Chancellor: Tornado repairs could top $10 million
- Article by: DINESH RAMDE
- Associated Press
- June 25, 2014 - 5:50 PM
MILWAUKEE — The tornado that struck the University of Wisconsin-Platteville last week damaged at least four buildings and an athletic stadium, and the repairs could exceed $10 million, Chancellor Dennis J. Shields said Wednesday.
Officials hope to have the buildings repaired by Aug. 15, when student athletes and members of the marching band are expected to arrive. The majority of students are expected to move in around Aug. 20, before classes start Sept. 2, he said.
Three residence halls sustained water damage after the tornado, packing winds of up to 120 mph, displaced roofs and sent debris smashing through dozens of windows, Shields said.
"It looks like a car was picked up and thrown against the engineering building," he told The Associated Press.
About 200 summer students were scattered throughout the residence halls when the tornado struck on the evening of June 16. The only reported injuries were bumps and bruises, and Shields credited dorm staff and security members for keeping students safe.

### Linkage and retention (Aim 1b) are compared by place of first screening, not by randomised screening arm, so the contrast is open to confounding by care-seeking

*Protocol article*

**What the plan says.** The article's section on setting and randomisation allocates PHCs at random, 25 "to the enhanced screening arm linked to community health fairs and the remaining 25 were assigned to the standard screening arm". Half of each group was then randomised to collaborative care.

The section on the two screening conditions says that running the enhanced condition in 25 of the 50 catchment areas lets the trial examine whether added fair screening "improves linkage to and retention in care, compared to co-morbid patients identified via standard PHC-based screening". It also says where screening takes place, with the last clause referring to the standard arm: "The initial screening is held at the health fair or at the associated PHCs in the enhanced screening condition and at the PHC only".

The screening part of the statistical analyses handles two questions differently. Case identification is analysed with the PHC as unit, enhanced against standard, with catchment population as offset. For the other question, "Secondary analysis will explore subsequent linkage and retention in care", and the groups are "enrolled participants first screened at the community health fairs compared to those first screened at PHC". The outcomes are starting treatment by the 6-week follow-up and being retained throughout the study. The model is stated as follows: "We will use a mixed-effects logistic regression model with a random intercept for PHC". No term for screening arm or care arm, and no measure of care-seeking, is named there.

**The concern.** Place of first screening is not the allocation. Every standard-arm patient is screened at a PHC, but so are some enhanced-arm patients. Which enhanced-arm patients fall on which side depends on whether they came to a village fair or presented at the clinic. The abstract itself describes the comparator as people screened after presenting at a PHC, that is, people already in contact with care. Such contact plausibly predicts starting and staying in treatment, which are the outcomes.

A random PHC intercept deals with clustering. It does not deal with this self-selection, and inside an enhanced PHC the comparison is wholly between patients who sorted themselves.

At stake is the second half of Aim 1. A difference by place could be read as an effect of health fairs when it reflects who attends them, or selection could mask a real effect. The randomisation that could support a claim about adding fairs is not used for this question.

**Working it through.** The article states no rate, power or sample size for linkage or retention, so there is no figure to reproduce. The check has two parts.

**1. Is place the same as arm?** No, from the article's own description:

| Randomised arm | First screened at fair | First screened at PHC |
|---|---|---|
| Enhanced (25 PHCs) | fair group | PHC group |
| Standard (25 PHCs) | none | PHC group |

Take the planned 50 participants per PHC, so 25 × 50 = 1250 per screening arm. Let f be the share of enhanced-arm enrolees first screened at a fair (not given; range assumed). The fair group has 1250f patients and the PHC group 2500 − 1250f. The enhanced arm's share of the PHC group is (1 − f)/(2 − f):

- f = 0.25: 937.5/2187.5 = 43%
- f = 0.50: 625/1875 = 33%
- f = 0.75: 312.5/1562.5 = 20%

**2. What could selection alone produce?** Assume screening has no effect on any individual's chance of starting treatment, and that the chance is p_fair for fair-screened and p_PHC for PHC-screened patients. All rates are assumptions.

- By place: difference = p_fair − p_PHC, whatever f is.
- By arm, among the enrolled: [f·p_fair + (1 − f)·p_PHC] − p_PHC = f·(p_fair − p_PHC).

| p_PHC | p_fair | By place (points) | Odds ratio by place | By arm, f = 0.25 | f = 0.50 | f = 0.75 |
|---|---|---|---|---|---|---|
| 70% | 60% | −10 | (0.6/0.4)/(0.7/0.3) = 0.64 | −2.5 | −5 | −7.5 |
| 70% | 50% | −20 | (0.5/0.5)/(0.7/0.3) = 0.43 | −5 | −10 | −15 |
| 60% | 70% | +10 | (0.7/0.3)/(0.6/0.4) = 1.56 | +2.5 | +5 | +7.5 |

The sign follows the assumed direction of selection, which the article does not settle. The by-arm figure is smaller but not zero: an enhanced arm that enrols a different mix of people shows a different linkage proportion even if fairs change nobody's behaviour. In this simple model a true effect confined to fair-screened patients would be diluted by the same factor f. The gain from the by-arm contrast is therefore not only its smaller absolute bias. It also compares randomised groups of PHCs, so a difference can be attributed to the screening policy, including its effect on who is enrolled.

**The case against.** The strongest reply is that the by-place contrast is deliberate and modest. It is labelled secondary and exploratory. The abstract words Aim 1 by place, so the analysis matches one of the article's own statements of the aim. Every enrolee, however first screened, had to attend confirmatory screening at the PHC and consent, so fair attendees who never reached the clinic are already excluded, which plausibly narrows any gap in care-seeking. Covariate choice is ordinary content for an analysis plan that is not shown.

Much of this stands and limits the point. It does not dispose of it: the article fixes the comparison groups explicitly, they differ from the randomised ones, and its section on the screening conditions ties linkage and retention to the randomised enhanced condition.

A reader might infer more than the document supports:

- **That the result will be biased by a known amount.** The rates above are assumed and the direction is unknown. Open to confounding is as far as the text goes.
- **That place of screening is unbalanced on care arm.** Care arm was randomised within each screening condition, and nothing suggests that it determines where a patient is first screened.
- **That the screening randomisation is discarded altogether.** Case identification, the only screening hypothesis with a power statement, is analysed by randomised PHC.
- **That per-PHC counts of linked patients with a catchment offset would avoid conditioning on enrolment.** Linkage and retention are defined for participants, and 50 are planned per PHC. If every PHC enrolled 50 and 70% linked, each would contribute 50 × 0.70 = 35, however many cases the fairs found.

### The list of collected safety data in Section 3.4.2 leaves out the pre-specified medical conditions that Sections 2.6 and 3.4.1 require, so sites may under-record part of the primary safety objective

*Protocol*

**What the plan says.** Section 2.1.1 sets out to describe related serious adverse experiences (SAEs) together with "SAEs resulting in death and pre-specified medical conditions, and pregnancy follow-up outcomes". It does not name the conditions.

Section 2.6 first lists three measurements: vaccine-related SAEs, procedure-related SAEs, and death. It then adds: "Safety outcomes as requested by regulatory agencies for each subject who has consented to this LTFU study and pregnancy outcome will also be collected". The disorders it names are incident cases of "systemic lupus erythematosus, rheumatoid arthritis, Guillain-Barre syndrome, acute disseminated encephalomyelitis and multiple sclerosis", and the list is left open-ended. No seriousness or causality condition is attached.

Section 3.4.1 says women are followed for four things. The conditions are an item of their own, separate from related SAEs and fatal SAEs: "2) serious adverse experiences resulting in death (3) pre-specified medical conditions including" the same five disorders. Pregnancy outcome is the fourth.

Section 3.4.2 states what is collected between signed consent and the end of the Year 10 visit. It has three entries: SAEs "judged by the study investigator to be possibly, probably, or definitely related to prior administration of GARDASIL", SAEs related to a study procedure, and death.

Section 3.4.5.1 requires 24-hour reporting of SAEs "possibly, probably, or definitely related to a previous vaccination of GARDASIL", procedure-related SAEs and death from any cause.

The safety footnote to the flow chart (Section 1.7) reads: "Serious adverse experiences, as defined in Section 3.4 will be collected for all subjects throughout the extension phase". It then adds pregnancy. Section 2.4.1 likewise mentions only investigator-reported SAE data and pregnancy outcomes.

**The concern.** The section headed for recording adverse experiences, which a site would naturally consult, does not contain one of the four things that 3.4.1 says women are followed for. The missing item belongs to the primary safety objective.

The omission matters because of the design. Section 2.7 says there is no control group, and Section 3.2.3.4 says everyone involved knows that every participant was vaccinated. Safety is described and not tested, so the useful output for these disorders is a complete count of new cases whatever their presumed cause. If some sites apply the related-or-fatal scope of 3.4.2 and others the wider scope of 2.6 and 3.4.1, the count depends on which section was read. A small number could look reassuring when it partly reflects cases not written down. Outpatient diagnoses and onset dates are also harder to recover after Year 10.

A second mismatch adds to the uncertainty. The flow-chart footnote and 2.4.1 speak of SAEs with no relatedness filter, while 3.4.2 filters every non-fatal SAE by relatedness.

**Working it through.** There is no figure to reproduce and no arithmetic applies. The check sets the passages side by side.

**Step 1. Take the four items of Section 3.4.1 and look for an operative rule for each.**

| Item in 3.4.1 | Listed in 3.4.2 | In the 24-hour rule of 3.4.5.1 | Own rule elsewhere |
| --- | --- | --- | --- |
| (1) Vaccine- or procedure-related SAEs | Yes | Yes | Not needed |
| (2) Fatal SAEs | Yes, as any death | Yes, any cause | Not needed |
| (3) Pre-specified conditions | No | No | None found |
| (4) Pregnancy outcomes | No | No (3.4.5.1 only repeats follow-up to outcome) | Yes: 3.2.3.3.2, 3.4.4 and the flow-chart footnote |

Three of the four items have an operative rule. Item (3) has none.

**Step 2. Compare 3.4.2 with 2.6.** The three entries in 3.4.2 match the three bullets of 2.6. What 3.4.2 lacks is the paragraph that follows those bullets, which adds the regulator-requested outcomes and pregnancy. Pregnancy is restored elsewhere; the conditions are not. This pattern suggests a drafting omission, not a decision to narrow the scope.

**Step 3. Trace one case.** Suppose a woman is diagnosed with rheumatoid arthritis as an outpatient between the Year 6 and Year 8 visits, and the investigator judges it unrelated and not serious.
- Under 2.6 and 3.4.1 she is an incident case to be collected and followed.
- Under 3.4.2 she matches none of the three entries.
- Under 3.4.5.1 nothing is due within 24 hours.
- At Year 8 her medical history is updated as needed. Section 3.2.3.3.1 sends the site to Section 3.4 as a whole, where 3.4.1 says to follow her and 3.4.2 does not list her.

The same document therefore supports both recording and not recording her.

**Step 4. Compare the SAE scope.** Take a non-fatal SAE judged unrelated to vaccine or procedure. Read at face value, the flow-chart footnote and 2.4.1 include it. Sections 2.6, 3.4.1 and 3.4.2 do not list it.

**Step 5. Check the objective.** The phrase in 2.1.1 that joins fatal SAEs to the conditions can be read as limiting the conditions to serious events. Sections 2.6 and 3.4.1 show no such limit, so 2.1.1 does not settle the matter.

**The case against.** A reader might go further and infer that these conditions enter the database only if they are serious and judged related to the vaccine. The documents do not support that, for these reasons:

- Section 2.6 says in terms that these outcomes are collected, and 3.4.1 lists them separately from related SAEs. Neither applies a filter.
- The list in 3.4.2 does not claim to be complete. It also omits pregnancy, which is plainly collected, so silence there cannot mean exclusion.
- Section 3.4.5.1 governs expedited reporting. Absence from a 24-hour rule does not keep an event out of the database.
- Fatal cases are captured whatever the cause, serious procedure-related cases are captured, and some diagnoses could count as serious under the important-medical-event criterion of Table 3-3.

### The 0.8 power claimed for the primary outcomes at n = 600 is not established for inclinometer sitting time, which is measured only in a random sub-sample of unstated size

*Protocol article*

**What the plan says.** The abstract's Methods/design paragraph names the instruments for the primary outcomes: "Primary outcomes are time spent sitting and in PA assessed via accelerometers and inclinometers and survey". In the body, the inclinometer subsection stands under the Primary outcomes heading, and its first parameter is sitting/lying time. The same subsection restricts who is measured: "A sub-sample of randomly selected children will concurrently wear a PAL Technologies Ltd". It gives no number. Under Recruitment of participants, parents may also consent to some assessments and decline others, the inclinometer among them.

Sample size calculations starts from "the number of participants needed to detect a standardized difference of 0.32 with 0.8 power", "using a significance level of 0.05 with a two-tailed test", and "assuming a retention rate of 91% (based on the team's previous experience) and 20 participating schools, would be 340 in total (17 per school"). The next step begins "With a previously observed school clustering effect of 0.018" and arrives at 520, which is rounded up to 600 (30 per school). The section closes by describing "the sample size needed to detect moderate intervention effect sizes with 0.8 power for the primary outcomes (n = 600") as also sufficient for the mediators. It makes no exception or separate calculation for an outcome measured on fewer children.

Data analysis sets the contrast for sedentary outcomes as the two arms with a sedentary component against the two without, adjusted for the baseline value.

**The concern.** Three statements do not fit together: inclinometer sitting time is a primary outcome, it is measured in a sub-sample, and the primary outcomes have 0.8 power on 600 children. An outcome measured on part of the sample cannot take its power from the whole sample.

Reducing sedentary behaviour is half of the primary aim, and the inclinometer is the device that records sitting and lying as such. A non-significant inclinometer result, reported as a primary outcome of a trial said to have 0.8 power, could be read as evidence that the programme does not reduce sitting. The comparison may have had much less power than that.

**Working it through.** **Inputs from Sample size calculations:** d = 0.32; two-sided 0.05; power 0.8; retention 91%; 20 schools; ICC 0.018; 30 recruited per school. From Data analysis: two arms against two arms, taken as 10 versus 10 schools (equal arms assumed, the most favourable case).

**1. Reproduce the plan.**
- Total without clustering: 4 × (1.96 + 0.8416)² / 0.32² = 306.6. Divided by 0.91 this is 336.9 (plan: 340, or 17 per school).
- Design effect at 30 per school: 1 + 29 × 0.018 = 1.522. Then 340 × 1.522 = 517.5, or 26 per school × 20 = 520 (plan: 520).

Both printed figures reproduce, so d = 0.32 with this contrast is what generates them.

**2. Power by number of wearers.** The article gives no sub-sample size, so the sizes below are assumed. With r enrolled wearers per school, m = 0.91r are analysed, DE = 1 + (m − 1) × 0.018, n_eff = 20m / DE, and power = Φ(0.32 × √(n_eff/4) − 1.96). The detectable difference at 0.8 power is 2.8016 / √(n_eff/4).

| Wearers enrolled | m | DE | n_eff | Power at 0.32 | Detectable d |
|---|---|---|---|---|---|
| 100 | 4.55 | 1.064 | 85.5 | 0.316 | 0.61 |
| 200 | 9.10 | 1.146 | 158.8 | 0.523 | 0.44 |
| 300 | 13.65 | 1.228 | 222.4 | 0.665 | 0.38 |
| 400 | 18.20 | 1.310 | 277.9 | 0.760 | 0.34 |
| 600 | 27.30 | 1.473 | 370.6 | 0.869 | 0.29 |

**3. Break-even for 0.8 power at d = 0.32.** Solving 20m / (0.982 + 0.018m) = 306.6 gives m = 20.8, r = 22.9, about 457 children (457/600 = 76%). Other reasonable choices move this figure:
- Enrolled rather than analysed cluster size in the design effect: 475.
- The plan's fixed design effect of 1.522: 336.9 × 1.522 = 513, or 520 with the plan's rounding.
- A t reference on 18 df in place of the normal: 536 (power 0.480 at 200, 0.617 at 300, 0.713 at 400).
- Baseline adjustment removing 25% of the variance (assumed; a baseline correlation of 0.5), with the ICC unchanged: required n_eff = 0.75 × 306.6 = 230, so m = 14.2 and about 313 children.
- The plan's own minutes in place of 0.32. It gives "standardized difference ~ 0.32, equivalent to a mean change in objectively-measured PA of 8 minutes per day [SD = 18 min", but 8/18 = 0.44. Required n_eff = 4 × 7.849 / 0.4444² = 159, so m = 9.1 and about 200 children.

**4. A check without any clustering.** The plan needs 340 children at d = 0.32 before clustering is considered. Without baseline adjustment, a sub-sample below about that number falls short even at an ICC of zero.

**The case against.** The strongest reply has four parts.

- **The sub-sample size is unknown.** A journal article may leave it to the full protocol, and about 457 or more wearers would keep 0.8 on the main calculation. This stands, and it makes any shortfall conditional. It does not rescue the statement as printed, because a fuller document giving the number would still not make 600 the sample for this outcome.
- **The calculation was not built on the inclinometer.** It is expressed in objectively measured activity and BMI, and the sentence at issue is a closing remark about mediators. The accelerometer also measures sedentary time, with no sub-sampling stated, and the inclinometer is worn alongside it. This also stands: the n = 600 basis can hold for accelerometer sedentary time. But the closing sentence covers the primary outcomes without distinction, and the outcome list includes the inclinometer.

He estimated that repairs would cost at least $10 million, most of which he expected would be covered by insurance. However, insurance might not cover the damage to a campus park where dozens of trees were knocked down, he added.
The athletic field's artificial surface was shredded by broken glass and will have to be replaced. There was also damage to concrete sections that crews should be able to replace, as long as examinations don't reveal further damage, Shields said.
Three of the stadium's lighting poles were knocked down and the fourth was bent. All four will have to be replaced.
Contractors are fairly confident they can have the stadium fully repaired by mid-September, he said. The school's football team opens the season on the road, and its first home game is Sept. 13. Several soccer matches may have to be relocated.
Shields was in Beijing on business when the tornado struck. He said he stayed in constant contact with a vice chancellor, and it took about a day before school officials could assure him with confidence that no students had been hurt.
He credited school executives and police officials for being so prepared to handle an emergency, and for executing their training so well under pressure.
"That's the real story here," he said. "I was on the other side of the world and they stepped up in a really big way."
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